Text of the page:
September 7, 1892

John Greenleaf Whittier Dies

PRIMARY SOURCE: Autobiography
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On this day in 1892, the poet John Greenleaf Whittier died at the age of 85. He had come a long way from his Quaker boyhood on a struggling farm in Haverhill. He began writing poetry as a teenager but sacrificed his literary career to the greater cause of abolition. For nearly 30 years, controversy over his passionate opposition to slavery made it difficult for him to publish his poems or earn a living. Only after the Civil War did he become a popular poet. During the last decades of his life, he was such a beloved figure that Massachusetts made his birthday a school holiday. The man who had been reviled for his abolitionist politics was now considered a national treasure.

On three different occasions, he was attacked by anti-abolitionist mobs; once, the office of an anti-slavery publication he edited was sacked and burned.

John Greenleaf Whittier was born in 1807 on a small farm that had been in his family for over a century. Years later the poet remembered, "the farm was not a very profitable one; it was burdened with debt and we had no spare money, but with strict economy we lived comfortably and respectably." That strict economy, however, meant that the Whittier children could be spared from farm work only long enough to attend school for 12 weeks each winter.

At 14, Whittier discovered the work of the great Scottish poet Robert Burns and began writing his own poems. His sister sent one to the Haverhill Gazette, which printed it. William Lloyd Garrison was then the paper's publisher. The abolitionist paid a visit to the Whittiers' farm. John recalled being "called in from hoeing in the corn-field to see him." Garrison urged Mr. Whittier to send his talented son to school. He offered encouragement to the young writer and, even more important, he enlisted him in the cause of the abolition of slavery.

Years later the poet remembered, "the farm was not a very profitable one; it was burdened with debt and we had no spare money, but with strict economy we lived comfortably and respectably."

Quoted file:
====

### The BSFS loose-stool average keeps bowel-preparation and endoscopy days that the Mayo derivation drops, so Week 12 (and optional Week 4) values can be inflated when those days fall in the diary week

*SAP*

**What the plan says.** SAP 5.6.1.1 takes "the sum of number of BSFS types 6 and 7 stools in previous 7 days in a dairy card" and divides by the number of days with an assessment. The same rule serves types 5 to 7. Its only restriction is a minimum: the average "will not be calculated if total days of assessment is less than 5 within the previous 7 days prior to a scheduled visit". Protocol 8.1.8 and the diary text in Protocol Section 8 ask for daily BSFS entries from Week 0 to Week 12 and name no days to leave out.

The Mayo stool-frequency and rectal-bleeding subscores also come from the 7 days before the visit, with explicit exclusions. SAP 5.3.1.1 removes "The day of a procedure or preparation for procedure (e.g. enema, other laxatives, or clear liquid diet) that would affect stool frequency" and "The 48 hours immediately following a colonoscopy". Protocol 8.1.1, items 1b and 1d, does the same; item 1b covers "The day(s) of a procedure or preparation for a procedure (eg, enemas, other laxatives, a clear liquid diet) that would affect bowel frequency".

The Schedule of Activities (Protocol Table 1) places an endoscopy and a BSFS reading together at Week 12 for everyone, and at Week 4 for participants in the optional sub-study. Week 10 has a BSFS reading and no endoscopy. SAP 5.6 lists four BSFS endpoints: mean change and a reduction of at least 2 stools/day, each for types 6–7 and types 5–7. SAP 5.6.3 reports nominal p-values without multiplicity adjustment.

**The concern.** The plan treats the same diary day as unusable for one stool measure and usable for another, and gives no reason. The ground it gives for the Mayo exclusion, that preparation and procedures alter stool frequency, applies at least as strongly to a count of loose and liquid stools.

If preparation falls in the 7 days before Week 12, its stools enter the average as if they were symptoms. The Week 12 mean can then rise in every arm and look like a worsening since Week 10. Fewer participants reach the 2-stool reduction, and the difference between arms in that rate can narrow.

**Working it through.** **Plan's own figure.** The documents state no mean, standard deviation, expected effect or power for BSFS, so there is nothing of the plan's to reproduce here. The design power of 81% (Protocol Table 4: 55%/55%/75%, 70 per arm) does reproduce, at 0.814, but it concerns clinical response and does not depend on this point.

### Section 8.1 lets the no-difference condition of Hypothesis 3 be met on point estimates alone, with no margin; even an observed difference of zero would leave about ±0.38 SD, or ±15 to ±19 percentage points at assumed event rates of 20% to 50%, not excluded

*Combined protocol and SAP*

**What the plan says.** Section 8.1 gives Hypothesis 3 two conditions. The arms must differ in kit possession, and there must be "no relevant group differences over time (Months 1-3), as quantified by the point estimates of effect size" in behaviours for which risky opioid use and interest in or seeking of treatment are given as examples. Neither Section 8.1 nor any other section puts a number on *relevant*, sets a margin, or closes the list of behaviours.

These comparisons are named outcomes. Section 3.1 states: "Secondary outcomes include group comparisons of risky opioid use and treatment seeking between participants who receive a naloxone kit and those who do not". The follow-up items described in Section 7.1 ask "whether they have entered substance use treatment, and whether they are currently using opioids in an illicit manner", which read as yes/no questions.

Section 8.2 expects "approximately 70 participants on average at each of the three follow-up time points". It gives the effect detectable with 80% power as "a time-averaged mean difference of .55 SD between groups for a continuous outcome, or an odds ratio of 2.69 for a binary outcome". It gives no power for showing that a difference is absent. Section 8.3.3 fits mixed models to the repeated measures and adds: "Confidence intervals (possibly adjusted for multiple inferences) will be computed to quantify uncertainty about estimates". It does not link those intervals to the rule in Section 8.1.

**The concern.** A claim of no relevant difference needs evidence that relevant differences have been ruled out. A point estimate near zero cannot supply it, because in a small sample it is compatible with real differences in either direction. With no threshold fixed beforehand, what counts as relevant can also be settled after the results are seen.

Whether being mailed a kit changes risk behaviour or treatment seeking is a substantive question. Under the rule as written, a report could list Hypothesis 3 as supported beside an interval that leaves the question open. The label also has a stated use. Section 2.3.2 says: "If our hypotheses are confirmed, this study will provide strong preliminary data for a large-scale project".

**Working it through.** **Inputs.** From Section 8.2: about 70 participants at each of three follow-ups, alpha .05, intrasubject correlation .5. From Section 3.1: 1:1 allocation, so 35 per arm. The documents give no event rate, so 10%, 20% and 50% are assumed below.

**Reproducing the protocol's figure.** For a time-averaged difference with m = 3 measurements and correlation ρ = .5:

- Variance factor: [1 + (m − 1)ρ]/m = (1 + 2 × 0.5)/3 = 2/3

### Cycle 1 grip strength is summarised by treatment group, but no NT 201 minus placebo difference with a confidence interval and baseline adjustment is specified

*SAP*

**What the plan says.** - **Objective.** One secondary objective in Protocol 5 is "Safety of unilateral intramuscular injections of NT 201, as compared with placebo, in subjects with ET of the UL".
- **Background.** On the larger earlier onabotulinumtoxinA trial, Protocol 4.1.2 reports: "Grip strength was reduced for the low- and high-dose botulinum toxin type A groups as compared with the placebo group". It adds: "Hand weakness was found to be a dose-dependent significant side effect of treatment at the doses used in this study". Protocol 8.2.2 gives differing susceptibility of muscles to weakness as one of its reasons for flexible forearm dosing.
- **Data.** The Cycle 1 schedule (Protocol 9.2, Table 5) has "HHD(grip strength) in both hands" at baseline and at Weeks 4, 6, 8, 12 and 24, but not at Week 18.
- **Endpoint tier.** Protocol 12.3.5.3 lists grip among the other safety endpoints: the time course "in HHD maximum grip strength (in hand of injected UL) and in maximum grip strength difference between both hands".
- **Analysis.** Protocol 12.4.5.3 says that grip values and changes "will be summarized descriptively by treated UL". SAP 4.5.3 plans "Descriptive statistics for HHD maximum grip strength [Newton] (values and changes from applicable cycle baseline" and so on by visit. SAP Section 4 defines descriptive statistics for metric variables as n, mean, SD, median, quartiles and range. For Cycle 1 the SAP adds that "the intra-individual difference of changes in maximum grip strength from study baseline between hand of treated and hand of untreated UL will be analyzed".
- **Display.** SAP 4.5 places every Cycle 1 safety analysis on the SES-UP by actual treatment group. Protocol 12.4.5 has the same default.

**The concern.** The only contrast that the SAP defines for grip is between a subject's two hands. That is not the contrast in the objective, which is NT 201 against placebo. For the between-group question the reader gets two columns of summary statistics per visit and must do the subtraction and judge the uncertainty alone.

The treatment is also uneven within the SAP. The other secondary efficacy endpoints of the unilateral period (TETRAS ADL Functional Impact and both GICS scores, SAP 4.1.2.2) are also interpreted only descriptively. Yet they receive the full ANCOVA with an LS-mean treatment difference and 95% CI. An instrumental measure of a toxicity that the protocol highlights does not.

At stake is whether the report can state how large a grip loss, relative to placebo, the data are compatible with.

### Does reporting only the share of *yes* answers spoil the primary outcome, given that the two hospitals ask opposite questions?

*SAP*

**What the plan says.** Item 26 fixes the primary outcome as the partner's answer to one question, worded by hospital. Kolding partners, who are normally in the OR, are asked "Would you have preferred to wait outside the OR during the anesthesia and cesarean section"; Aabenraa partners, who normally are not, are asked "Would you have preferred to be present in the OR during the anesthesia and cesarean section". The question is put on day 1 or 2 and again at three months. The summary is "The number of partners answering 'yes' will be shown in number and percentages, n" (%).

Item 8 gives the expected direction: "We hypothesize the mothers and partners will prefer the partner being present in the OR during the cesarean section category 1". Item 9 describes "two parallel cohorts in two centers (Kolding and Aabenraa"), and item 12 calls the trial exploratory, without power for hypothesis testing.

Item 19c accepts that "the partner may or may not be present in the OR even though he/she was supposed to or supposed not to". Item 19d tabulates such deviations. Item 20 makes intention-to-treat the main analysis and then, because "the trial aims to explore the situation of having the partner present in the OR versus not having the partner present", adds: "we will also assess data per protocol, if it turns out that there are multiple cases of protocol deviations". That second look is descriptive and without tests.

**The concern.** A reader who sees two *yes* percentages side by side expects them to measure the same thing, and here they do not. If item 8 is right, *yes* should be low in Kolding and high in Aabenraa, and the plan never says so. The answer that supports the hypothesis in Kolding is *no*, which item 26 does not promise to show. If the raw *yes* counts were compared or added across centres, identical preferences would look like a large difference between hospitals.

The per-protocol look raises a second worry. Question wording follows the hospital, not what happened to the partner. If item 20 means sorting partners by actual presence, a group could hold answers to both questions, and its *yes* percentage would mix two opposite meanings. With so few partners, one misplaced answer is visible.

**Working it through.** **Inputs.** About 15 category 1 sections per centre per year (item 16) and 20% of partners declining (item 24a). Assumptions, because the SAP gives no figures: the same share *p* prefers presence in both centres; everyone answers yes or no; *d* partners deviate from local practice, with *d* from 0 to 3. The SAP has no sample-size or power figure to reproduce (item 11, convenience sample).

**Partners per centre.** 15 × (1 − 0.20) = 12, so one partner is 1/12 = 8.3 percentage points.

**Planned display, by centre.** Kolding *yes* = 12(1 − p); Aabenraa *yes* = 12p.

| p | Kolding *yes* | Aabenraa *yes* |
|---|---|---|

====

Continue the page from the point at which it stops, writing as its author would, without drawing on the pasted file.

Whittier's father reluctantly agreed to allow John to study at a local academy. He entered in 1827 at the age of 20; during the next two years, he spent six months studying and six months teaching, all the while pouring out a steady stream of poems for the local press and the Boston Statesman. In 1829 he left the academy and embarked on a career as a poet and editor of literary journals.

His uncompromising position on abolition, still an unpopular cause in New England in the 1830s, cost him dearly. In 1833 he published at his own expense a pamphlet calling for the immediate abolition of slavery in the District of Columbia and all territories and then in all slaveholding states. The pamphlet so enraged the general public that he could not find work as an editor, and magazines refused to publish his poetry. "I received nothing for my poems and literary articles," he remembered. "Indeed, my pronounced views on Slavery made my name too unpopular for a publisher's uses." As his biographer puts it, "He took his place with the outcasts, and he knew exactly what he was doing."

"He took his place with the outcasts, and he knew exactly what he was doing."

And what Whittier was doing was dangerous. On three different occasions, he was attacked by anti-abolitionist mobs; once, the office of an anti-slavery publication he edited was sacked and burned. As the rioters set fire to the building, Whittier managed to borrow a white overcoat and wig from a Quaker doctor who lived nearby. "Thus disguised, he ran into the burning building to his office and gathered up what he could. . . . He was out again before the roof fell in."

But he kept working, editing various abolitionist newspapers, composing fiery anti-slavery poems, and helping to build a political movement. When it was clear that moral arguments would not change popular opinion, Whittier became politically active, serving in the Massachusetts legislature and helping launch the Liberty Party, which supported anti-slavery candidates for Congress. He was a founding member of the Republican Party.

"I do not wonder that thee thinks 83 years a long time, but to me it seems but a very little while since I was a boy no older than thee, playing on the old farm at Haverhill."

Whittier devoted 30 years of his life — "all the hopes and dreams of [his] younger years" — to the fight against slavery. It was not until after the Civil War that a mature Whittier finally came into his own as a poet. He wrote about the region's past, life in New England before industrialization, and of his deep Quaker faith. His poetry and hymns touched a chord with the nation. Only Henry Wadsworth Longfellow was a more popular poet in late nineteenth century America.

Whittier received thousands of letters from admirers. One of his favorites came from a young Helen Keller while she was a student at the Perkins School for the Blind. She wrote that she and her friends were going to celebrate Whittier's birthday by reading his poems. In his response, he thanked her and said, "I do not wonder that thee thinks 83 years a long time, but to me it seems but a very little while since I was a boy no older than thee, playing on the old farm at Haverhill."

Location

This Mass Moment occurred in the Northeast region of Massachusetts.

Sources

Mr. Whittier: A Biography, by Elizabeth Gray Vining (Viking Press, 1974).

John Greenleaf Whittier's Autobiography in letter form

Columbia Encyclopedia, Sixth Edition, 2001.

Dictionary of American Biography, Vol. 10, p. 175.

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